A curse for ships is an escapade for the expeditors visiting the dreadful Abu Nuhas. While diving in the Red Sea is quite panoramic due to it’s assortment of marine life, people often douse here to watch the shipwrecks lying unwaveringly on the sea’s rimming reef. The region covered by Sha’ab Abu Nuhas, which means ‘worst bad lack reef’, is a horrendous passage for the mariners sailing toward the Street of Global near Gulf of Suez. It encompasses four shipwrecks that can be explored as a part of audacious diving, and maybe some more those are yet unexplored.
The Carnatic, built-in 1862, is a vessel 90 meters long with vapor engine and quadrangle-fixed sails. This massive mechanism sailed mostly amid China, Bombay, and Suez and was owned by Peninsula and Oriental Steamship Navigation Company (currently known as P&O). Earlier, when Suez Canal was under construction, people and goods passing through Indian Ocean were unburdened at Alexandria. There, they boarded a new vessel to Suez Canal to end their journey. On 13th Sept, 1869, this gigantic vessel submerged in the ocean with 34 voyagers, tons of copper sheets, cotton bales, Royal Mail, and currency coins, which was recovered later same year.
To explore the Carnatic, move 17-28 meters from the port. The two halves of this vessel rests in such a manner, damaged part is concealed, that it seems integral and unharmed. Underwater, it seems like the sturdy Carnatic is clutched by the vivid, beautiful coral encrustations, making it a magnificent sight for the divers. Not much damaged, the shipwreck is quite safe to explore while swimming through various levels of the ship. Shallow section of the wreck is suitable for beginners, whereas professional divers can reach the seabed.
The Tile Wreck (the Marcus or The Chrisoula K)
A 98-meter long cargo ship launched in 1954, The Chrisoula K, was sailing from Italy to Jeddah in 1981 to ship huge amount of patio-style tiles, when it hit the bottom of Abu Nuhas Reef and submerged in the water within seconds. The accident was a total loss as nothing could be recovered later on. However, the crew and the captain were salvaged by the crisis unit sent by neighboring naval base. The identity of this wreck is still under scrutiny and is sometimes identified as “Chrisoula K? and many times as “the Marcus? because an analogous ship built in Gemany and owned by Greece, sunk in Abu Nuhas in 1978.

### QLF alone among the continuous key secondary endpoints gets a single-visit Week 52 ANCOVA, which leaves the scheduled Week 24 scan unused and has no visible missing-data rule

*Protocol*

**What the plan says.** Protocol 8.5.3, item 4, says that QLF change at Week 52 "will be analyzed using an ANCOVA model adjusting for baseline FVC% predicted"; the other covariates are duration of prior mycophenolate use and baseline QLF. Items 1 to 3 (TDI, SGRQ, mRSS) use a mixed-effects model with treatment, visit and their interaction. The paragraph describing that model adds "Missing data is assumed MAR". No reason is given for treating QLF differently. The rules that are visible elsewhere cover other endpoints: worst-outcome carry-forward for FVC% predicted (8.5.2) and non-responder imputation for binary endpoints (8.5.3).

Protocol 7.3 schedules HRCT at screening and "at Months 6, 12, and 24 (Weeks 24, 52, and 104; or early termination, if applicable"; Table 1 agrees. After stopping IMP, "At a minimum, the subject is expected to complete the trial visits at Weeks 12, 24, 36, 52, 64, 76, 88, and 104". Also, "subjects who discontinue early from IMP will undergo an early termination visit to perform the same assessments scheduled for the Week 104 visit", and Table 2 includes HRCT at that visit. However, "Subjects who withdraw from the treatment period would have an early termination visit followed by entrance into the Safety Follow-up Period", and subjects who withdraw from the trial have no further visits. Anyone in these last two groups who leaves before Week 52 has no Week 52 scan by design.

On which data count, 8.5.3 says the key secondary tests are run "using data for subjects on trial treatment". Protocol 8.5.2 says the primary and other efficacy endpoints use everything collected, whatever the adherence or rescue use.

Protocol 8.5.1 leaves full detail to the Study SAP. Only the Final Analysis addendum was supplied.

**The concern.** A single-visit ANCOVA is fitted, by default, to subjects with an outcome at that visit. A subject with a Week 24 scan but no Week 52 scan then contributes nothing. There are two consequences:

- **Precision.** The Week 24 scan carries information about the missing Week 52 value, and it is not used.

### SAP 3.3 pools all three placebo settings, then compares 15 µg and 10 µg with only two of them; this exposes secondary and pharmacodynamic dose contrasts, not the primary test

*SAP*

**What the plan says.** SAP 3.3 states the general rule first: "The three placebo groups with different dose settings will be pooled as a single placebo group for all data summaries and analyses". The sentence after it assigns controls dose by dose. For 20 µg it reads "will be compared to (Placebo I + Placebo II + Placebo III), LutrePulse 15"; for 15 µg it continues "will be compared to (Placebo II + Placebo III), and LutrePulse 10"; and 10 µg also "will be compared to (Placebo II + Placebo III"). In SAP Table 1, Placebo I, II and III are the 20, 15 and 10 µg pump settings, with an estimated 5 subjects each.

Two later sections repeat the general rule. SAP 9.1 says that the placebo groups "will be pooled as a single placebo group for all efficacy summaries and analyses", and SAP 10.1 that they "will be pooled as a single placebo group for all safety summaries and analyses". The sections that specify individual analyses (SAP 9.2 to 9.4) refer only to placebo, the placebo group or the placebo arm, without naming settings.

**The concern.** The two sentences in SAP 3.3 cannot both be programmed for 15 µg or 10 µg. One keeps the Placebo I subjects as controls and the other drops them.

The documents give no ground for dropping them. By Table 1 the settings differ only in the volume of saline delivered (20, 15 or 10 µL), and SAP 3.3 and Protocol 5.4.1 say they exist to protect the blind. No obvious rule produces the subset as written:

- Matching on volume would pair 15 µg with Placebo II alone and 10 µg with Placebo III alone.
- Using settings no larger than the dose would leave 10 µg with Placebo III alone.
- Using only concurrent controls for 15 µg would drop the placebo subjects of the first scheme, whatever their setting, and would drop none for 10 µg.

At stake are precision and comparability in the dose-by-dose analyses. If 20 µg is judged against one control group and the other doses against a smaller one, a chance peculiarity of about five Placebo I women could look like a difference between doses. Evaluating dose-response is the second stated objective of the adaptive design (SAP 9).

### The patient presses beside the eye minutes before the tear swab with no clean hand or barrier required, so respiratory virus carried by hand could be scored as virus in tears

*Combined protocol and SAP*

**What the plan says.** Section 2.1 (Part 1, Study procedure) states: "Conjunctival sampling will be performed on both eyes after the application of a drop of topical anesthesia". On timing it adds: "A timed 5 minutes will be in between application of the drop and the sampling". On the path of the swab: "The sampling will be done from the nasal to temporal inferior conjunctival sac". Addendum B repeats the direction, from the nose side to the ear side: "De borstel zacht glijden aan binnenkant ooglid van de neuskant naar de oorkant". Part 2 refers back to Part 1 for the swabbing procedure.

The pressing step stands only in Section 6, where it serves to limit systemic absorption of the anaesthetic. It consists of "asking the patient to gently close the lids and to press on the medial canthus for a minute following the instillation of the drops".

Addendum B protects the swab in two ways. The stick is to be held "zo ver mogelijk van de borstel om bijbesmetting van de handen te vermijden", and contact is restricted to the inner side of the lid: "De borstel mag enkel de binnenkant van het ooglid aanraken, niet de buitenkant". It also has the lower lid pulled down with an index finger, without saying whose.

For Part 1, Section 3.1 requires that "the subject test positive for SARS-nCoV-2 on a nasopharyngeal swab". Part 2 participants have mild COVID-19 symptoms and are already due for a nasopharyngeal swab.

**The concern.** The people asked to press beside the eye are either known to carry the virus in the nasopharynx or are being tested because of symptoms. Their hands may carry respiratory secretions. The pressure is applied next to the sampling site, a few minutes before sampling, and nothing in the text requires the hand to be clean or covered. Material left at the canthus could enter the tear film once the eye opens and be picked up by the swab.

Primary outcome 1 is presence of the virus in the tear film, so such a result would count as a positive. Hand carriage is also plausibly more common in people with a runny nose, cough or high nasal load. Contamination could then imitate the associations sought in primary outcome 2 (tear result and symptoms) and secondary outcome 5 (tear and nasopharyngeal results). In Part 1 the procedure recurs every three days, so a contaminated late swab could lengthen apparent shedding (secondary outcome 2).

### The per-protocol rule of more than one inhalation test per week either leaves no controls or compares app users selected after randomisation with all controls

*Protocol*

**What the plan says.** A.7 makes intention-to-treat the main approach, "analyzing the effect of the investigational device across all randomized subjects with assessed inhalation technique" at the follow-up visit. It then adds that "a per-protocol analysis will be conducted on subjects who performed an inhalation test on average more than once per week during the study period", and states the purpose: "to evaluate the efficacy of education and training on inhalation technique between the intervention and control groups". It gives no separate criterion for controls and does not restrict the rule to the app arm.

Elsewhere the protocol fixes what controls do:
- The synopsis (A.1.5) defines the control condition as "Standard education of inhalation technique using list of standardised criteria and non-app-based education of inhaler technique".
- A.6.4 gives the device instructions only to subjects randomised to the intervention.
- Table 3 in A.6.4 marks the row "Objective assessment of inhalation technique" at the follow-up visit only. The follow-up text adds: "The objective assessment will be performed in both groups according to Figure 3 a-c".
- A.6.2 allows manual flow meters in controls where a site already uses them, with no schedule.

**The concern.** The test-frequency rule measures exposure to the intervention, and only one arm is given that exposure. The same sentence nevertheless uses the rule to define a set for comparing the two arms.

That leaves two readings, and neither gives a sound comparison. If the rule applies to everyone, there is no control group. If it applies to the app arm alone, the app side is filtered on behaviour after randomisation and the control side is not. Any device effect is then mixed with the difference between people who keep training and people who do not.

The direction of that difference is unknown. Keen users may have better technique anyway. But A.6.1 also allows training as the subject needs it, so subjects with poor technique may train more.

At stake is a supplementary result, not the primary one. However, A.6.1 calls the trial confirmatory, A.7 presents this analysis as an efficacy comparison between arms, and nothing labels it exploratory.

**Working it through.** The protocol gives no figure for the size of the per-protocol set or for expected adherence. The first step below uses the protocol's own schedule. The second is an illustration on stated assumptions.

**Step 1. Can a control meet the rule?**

The major part of the wreck stands straight in the reef, whereas the stern, rudder, and the propeller lie deep down 26 meters. Divers can effortlessly swim through the ship engine and the cargo, where the tile packs are still untouched. The visibility of this wreck is quite trouble free and can be seen at once, which is quite a remarkable panorama for divers. The surrounding vivid coral beds provide a picturesque site. Snorkeling here is permitted only when the water is low.
The Giannis D
Giannis D was built in Japan in 1969. It is measured 99 meters in length and had a diesel engine. This vessel was sailing from Croatia toward Saudi Arabia and Yemen in April 1983 carrying wood. The extremely serene weather that morning generated no surfs which made the reef imperceptible to the navigators. After the accident, the Giannis D was floating for a couple of weeks until a storm hit the reef, cracking the ship in two parts. Divers can watch the ship in three parts, the stern, the remnants of amidships, and the bow. The deepest tip of this wreck stretches at 24 meters, while the highest point, A-frame floor Granty crane, lies just underneath the surface. You can easily access the engine room and watch some wood cargo. Due to these wooden sightings, this wreck is also known as ‘timber wreck’. This wreck is quite suitable for neophyte divers.
The Lentil Boat (Seastar or Kimon M)
This was a diesel-powered, refrigerated vessel, 121 meters long, and built in 1952. She became a part of the easternmost wreckage of Abu Nuhas in Dec 1978, when she was cruising to Mumbai from a diminutive Iskenderun Port in Turkey, carrying lentil cargo. A similar Greek vessel named Seastar submerged in this reef, hence Kimon M is sometimes misapprehended as Seastar. The deepest point is at 32 meters and comprises of the rudder and the propeller. It is quite hazardous for divers to swim around because the metal sheets of the wreck are on the verge of disintegrating. It was a sturdy vessel when built. However, it depreciated in quality since last 30 years.
The wreck is not dived frequently. Very professional divers can reach the deepest core of the shipwreck, provided the water is calm.